Indian Motorcycle approached Revelator because they knew the next generation of riders deserves a bike like the Scout Rogue. We love working with our friends at Indian, and knew right away that the creative approach to their new Rogue campaign should establish a new kind of tone. This campaign should invite riders in. It should be an invitation to a group that knows how to express their individuality and creativity.
This group feels empowered to shake off past expectations and create a new definition of rider: style, community, connection, and social status. We knew this younger target audience is both media savvy and socially sophisticated. They can sense when the rough edges have been sanded off to appeal to the largest group possible.
That’s why we were excited to take a direct and unapologetic approach that speaks specifically to this younger audience’s demand for authenticity. An aggressive visual style, naturalistic lighting, dynamic riding shots, stylish locations, and rigorous casting would be the tools that helped us convey our message.
We wanted to leverage the emotional, lifestyle-oriented approach we established in the Chief campaign launch to help introduce Rogue’s bad-ass presence and style. Rogue’s style and the audience was one Revelator director Matt Muir identified with and was really inspired to take a personal approach to help bring this project to life.
Milwaukee-based ad agency Speed Shop brought clarity and precision to the creative strategy, which built such a great blueprint for the campaign. They were a tremendous collaborator when it came to bringing the direct and inspiring message to the next generation of riders.
Our goal with the cinematography was to convey the visceral energy and sense of connection in
our story. The camera will always be moving, as we rumble across a bike detail on the road or we follow our hero through the crowd with hand-held camera. This cinematic documentary style will provide dramatic energy and a gritty, authentic feel. The naturalistic lighting style will include warm flashes of lens-flares, cool magic hour diffusion that leads into the string-light glow and neon-soaked elements in our stylish social setting. Though too ominous to be template, the unapologetic attitude in this Valvoline example can be an inspiration. This new generation of riders documents their lives, so the camera will follow the cast with a behind-the-scenes kind of energy. Glimpses of people looking right into the camera, bright spotlights hitting couples on dance floor, even a rider shooting her friends with her own vintage camera…all reinforce the values of low-fi and grainy aesthetics valued by the new generation of riders.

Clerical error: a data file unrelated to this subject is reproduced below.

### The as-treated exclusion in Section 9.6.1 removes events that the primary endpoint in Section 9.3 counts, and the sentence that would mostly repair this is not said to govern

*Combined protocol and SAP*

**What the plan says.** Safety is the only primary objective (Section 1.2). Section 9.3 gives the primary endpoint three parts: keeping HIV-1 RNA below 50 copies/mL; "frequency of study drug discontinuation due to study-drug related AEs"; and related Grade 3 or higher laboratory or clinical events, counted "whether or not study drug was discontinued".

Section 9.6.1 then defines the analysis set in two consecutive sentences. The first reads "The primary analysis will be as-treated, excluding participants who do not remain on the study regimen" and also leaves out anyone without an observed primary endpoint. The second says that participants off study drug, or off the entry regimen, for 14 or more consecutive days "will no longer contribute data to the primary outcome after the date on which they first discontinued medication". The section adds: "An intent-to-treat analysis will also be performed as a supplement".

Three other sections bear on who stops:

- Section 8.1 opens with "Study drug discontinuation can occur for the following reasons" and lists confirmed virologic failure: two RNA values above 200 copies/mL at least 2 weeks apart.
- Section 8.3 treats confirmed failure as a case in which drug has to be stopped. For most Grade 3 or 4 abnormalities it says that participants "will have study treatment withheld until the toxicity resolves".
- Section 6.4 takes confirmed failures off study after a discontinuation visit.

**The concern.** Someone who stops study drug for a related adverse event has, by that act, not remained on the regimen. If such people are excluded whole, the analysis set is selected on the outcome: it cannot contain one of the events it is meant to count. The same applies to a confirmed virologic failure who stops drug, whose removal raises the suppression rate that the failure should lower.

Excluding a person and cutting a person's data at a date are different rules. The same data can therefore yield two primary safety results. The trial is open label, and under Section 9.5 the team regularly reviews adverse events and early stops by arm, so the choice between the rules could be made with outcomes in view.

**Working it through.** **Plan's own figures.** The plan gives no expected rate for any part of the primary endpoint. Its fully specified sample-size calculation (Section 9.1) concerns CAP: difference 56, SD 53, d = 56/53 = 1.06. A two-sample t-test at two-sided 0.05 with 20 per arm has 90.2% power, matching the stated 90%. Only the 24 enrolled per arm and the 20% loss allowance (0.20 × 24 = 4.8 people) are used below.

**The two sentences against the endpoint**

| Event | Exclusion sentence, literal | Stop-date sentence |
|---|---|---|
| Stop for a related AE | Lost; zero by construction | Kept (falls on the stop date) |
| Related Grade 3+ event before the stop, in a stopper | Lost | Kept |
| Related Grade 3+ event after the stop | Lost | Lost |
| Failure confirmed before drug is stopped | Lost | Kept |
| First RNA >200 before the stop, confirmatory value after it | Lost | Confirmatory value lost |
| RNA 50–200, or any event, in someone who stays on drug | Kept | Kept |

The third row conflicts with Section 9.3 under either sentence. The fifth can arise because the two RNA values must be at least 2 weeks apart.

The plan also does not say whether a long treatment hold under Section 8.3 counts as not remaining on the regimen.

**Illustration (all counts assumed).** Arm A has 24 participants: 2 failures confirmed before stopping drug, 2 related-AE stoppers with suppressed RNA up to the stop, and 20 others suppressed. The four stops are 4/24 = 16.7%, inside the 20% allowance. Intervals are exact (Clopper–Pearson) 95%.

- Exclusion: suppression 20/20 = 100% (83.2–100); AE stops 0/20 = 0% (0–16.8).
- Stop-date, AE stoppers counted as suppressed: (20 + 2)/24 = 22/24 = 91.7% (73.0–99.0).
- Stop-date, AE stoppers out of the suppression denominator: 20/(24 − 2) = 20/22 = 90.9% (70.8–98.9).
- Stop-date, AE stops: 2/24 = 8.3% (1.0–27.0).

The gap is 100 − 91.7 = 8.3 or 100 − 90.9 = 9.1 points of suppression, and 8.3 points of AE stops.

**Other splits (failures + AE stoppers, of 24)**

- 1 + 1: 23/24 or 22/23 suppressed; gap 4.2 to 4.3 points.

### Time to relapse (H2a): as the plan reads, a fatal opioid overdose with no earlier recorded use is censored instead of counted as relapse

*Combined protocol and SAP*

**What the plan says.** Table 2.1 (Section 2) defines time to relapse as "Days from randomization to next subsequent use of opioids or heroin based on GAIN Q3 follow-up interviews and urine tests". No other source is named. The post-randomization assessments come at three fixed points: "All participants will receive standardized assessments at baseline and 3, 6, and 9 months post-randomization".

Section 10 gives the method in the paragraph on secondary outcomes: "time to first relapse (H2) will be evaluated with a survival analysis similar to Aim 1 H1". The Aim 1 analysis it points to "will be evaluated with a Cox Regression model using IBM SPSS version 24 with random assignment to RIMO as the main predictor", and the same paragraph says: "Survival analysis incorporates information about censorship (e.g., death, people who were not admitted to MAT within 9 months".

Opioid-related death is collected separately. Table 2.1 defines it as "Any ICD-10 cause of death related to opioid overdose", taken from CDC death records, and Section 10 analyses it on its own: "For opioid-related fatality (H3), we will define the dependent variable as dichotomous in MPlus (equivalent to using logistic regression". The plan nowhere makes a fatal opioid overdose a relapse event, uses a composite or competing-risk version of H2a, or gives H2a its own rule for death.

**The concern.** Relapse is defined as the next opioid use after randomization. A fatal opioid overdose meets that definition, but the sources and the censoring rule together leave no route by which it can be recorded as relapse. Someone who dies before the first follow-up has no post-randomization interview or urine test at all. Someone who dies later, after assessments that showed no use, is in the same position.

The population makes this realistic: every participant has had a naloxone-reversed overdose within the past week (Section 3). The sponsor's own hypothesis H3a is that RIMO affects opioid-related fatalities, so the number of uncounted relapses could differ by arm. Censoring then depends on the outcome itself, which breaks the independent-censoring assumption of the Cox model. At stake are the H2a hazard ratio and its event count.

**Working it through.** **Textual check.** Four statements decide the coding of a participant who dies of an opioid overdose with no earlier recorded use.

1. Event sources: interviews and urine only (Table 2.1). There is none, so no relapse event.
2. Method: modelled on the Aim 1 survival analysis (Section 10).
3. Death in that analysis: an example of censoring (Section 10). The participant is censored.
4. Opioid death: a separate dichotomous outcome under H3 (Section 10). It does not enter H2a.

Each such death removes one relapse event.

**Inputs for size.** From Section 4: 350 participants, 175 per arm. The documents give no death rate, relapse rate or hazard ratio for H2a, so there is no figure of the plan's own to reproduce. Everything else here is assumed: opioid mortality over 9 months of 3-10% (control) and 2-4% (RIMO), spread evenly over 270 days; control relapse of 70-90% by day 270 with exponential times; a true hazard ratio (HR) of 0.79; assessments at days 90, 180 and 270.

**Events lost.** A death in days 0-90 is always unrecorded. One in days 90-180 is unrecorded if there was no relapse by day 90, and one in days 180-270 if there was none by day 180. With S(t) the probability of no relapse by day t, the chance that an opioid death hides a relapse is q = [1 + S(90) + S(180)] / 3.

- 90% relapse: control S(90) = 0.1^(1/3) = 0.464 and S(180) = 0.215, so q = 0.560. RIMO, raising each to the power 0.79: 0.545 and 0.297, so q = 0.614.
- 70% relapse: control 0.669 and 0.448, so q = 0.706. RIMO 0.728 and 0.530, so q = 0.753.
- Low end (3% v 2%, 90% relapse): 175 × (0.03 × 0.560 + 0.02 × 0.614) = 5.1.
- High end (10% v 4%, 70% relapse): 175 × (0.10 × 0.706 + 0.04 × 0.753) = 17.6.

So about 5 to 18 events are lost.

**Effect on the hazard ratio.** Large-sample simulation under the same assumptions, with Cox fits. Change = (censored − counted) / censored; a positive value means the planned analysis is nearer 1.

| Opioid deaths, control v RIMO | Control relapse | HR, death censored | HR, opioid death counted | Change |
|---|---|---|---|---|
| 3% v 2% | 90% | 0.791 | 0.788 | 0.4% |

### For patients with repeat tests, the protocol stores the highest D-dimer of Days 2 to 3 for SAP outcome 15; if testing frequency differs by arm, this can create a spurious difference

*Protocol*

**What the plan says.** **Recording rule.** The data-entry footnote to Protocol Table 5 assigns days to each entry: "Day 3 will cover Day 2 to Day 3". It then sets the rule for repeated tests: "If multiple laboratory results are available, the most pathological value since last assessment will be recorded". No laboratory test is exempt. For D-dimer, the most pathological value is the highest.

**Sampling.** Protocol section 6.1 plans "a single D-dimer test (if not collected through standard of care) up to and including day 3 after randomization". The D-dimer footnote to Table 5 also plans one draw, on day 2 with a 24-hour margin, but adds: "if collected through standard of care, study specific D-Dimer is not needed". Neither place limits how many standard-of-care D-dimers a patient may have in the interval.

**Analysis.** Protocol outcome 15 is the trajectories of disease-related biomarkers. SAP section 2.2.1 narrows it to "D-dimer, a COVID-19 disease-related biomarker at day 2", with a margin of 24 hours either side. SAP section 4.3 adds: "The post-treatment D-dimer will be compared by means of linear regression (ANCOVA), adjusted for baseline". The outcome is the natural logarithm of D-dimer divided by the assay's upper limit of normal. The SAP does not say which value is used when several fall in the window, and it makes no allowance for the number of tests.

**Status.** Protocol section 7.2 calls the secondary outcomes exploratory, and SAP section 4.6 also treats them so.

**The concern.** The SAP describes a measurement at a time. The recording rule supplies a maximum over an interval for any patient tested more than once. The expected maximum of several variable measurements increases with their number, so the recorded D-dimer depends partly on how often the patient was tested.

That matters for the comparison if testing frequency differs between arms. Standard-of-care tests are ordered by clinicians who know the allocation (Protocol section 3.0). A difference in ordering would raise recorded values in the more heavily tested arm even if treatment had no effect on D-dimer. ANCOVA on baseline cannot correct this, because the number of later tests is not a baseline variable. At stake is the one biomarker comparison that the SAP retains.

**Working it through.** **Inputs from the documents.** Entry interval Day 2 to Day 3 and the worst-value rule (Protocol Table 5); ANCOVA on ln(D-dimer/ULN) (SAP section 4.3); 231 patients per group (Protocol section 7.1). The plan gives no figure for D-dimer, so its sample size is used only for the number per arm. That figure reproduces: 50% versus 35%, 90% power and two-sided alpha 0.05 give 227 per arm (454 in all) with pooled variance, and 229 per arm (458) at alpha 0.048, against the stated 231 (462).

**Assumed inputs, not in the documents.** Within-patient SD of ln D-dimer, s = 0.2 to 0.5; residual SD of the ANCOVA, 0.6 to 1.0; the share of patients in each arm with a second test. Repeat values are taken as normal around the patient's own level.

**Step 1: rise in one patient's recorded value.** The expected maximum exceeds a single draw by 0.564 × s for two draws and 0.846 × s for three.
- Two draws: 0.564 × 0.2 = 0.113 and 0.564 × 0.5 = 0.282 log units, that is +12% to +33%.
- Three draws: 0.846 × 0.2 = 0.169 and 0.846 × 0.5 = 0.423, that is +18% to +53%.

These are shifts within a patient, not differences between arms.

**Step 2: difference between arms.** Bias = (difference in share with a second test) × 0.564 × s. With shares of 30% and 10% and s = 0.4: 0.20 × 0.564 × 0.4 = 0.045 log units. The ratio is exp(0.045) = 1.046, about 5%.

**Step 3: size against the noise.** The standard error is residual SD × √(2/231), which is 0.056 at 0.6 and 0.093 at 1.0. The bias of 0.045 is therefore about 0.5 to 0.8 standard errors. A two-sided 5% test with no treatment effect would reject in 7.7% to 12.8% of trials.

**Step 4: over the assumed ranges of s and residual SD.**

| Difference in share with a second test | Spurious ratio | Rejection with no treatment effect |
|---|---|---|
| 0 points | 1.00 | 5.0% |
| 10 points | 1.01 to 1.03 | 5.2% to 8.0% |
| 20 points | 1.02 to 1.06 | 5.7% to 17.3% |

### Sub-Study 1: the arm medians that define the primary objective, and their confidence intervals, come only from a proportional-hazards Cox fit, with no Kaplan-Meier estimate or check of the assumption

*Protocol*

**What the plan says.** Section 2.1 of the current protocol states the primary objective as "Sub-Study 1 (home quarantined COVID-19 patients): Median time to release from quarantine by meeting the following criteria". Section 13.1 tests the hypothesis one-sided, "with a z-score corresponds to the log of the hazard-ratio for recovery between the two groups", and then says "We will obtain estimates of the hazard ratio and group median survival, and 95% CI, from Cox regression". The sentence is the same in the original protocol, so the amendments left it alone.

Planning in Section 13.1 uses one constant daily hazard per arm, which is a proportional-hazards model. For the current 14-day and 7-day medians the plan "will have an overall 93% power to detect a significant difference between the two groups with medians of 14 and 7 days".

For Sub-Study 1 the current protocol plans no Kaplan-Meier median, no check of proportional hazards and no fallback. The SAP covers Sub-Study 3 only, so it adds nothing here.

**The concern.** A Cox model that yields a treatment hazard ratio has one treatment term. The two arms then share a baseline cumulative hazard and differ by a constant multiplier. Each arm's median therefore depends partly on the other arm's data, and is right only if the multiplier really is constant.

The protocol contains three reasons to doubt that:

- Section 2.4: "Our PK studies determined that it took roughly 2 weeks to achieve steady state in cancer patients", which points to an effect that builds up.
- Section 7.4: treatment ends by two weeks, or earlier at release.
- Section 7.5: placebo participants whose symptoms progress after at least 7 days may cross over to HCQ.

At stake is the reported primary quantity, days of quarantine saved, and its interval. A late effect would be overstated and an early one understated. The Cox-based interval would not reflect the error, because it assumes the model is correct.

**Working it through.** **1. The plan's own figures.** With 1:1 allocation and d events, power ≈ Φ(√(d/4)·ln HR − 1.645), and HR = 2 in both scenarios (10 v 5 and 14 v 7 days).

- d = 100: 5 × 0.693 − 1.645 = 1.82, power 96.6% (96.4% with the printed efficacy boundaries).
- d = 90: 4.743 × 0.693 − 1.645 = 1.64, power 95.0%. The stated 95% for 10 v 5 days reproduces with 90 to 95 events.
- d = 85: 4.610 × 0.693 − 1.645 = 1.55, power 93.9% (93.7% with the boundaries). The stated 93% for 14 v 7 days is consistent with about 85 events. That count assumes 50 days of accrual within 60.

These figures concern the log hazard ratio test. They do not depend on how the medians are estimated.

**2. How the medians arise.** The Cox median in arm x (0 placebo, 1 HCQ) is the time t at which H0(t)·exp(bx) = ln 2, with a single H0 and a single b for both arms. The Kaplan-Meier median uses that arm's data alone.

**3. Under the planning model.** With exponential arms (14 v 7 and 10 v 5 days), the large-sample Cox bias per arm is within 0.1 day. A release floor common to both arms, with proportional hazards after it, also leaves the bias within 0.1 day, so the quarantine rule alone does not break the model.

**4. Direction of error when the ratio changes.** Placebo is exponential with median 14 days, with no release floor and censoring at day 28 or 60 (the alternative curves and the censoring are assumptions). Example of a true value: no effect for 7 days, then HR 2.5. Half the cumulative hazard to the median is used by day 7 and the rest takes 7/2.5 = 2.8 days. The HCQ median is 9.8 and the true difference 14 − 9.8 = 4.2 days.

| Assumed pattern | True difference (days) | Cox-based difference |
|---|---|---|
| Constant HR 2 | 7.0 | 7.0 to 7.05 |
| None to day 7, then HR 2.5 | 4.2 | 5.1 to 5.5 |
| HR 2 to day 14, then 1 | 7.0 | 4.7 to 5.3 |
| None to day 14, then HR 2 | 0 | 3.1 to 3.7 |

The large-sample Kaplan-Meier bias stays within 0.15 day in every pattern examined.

We knew the locations and art direction would help underscore the stylish, but no-nonsense world of the new Scout Rogue. For our story, the location scout would need to include spartan, auto-leaning parking lots, vibrant urban streets, and a colorful bar setting. People on a sidewalk would catch a glimpse of bikes on the streets, and we’d build momentum as our riders land at a moto-meetup, to ground the key location in our story.
Revelator director Matt Muir wanted the wardrobe to feature subtle cues to Indian clothing and gear but nothing overt. The wardrobe of our hero riders and other cast should convey our theme of club-style-meets-modern-performance. That meant stylish and comfortable, not bright or fussy. The same went for the art direction and settings of our parking lot rider meet, and the final bar parking lot. Matt wanted the look of these settings to have well-worn character but posses a clean and premium feel.
The cinematography would also help convey the visceral energy and sense of connection in
our story. The camera should always be moving, as we rumble across a bike detail on the road or we follow our hero through the crowd with hand-held camera. This cinematic documentary style provides dramatic energy and a gritty, authentic feel. The naturalistic lighting style will include warm flashes of headlights and cool magic hour diffusion that leads into the string-light glow and neon-soaked elements in our stylish social setting.
Director Matt Muir wanted to show that this new generation of riders documents their lives, so the camera will follow the cast with a behind-the-scenes kind of energy. Glimpses of people looking right into the camera, bright spotlights hitting couples on dance floor, even a rider shooting her friends with her own vintage Hi8mm digi-camera. All of the visual rules should reinforce the values of low-fi and grainy aesthetics we were aiming for in the production.
In addition to our hero riders: Levi, Katerina, and Ricky, we conducted a casting call
to find a diverse range of real riders and additional cast members that would help embody the community of our social setting. As a production company, Revelator is always striving for an array of unique faces and body types in every production we execute. This dynamic cast would need to carry the cool confidence and unapologetic attitude of our spot. We knew our extended cast would be the glue to our setting: a bustling, active, and inspiring group of trendsetters who manifest our authentic social set. Although our video style would be aggressive and dynamic, our cast should feel grounded and natural, but that doesn’t mean minimal or muted. We needed this outgoing group to set the tone at our moto meet-up and symbolize the higher emotional benefits of our campaign. Pride and status should exude from each cast member that personify this next generation of riders.
As you can see from the finished product, our amazing cast delivered. Right alongside them were seasoned crew members the Revelator team has depended on for years. Add a trusting and creative client, and you get another dream project from the Indian Motorcycle Company. Check back soon, we might have another one up our sleeve to share in the near future!